The hotly anticipated Stranger Things: Season 2 is back from the ‘Upside Down’ with more 1980s retro-malarkey, shocking haircuts, awkward nerds, creepy government research labs, orphan kids with paranormal powers, and the ever-present threat of a horrific monster popping up from nowhere.
The highlight of Season 2 continues to be the familiar characters we met in Season 1, although their interactions don’t lead anywhere particularly revelatory. The children have grown into young adults in a coming-of-age story, looking for girlfriends, looking for a meaningful connection beyond their family. And while there are developments, they don’t seem to change much as characters. In essence, we leave them in much the same way we left them in Season 1, and because of this you almost feel that this season could be skipped without missing anything.
What makes this season stand out for good and bad are the new characters. One is obviously a ‘red shirt’ who we anticipate will not make it to the end of the season, destined to momentarily come between two characters (who have a mutual attraction the audience is already enamoured by), only to be killed off as the inevitable sacrifice—monster fodder. Then there’s the gang Eleven hangs out with in a parallel but heading-nowhere sub-plot (which will probably reappear in Season 3). There’s something not quite right about this Punk/Goth gang that’s palpably annoying. Maybe it’s because they’ve been introduced to quickly in the opening scene of this Season when we really want to find out what the other characters have been up to. The most successful new character was Maxine. It was the human relationships that really made Season 1 so compelling, and more could be made of her and her relationship with the group. Instead we’re treated to the Aliens syndrome, which is to say a bunch of creepy Triffid-headed-dog-monsters, so many that they rapidly lose their horror value or mystery.
This season seems to delve further into bad haircuts with Eleven, now with hair, sporting an annoying Marc Almond look, and Maxine’s brother with possibly the world’s worst rock-mullet. His character is as annoying as his hair, a one dimensional bad-ass whose only purpose is to be an asshole to Maxine, although he’s setup now to potentially become a key antagonist in Season 3.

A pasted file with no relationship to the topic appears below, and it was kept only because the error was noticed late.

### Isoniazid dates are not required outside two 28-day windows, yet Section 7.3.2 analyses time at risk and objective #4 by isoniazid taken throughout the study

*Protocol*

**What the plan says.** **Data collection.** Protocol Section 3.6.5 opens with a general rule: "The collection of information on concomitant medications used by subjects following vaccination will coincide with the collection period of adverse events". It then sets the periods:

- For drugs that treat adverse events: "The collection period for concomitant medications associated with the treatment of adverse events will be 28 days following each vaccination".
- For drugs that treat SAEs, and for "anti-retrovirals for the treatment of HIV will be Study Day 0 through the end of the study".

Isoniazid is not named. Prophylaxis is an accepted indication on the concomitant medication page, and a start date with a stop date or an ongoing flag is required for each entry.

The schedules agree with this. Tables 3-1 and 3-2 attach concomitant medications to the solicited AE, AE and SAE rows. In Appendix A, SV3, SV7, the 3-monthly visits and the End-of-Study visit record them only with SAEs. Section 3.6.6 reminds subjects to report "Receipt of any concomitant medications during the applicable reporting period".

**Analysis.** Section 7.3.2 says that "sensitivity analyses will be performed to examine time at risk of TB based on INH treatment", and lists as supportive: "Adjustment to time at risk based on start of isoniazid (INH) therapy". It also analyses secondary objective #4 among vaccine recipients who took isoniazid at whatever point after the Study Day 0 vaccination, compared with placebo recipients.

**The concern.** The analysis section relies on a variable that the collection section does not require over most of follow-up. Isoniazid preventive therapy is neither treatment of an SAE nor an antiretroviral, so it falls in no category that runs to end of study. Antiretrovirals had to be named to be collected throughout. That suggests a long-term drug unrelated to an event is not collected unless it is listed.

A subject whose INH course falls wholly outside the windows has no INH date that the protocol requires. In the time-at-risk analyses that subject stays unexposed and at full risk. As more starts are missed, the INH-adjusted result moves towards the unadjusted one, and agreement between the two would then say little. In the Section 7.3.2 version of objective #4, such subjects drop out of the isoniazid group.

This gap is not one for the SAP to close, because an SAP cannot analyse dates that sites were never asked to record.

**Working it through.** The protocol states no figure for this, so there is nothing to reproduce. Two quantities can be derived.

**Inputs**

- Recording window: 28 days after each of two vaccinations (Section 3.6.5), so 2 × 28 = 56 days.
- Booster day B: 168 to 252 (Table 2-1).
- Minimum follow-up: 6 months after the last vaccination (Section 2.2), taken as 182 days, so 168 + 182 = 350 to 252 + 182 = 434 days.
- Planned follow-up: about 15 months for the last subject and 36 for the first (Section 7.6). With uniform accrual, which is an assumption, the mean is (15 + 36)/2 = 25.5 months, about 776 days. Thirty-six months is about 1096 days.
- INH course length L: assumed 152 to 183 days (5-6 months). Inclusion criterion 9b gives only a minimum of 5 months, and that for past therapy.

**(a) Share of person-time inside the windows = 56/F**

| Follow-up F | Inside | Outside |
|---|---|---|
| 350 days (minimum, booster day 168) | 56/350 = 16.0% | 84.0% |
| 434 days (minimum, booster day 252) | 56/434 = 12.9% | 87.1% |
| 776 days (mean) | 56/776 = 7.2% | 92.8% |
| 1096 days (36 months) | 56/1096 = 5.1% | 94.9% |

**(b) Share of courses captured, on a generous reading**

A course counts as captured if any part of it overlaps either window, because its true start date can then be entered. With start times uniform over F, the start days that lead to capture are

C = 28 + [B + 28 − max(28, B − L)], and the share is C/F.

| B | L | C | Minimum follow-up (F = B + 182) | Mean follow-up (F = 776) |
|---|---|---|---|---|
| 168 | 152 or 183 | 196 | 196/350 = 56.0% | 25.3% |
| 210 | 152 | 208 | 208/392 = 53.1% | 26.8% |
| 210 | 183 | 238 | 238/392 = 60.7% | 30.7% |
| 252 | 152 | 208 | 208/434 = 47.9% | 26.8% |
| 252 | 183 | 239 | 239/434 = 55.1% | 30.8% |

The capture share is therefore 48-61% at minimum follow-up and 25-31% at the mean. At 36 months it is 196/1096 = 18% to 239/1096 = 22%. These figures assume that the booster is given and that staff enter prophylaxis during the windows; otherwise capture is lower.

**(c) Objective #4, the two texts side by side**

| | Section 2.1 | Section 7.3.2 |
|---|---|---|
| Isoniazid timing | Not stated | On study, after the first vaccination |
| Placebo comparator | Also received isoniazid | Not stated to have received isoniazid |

The story references numerous films, most obviously Ghostbusters—the kids dress up as the Ghostbusters for Halloween. Other films that get a look in are the Exorcist and Omen with the whole ‘evil possession’ thing, the Goonies going down tunnels, and Close Encounters of the Third Kind with Will manically drawing tunnels and the Demogorgon (a gigantic, tentacled monster that’s clearly influenced by manga).
The 80s electronic music is as strong as ever, but the retro-quotes feel less enchanting this time around. Perhaps there’s too much going on and not enough time to savour what really counts—the relationships between the characters. The monsters have lost their mystery and impact, because they’re too many of them and we can see them too clearly. It’s like being in a generic computer game.
In the same way that Donnie Darko fused science fiction with a small town coming of age story; Stranger Things combines a monster-filled fantasy world with a small-town story of kids coping with teenage life. The problem is that Stranger Things 2 feels more like familiar things—albeit with more monsters, and more special effects.